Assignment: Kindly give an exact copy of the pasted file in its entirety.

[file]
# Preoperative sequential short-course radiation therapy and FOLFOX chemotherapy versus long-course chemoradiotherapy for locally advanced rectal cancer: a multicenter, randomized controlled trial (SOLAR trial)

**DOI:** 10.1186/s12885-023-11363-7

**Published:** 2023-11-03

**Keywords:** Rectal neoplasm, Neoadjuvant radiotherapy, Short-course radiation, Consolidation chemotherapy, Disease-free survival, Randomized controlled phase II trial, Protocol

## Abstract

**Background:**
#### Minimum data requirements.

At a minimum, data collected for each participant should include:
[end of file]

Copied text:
# Preoperative sequential short-course radiation therapy and FOLFOX chemotherapy versus long-course chemoradiotherapy for locally advanced rectal cancer: a multicenter, randomized controlled trial (SOLAR trial)

**DOI:** 10.1186/s12885-023-11363-7

**Published:** 2023-11-03

**Keywords:** Rectal neoplasm, Neoadjuvant radiotherapy, Short-course radiation, Consolidation chemotherapy, Disease-free survival, Randomized controlled phase II trial, Protocol

## Abstract

**Background:**
#### Minimum data requirements.

At a minimum, data collected for each participant should include: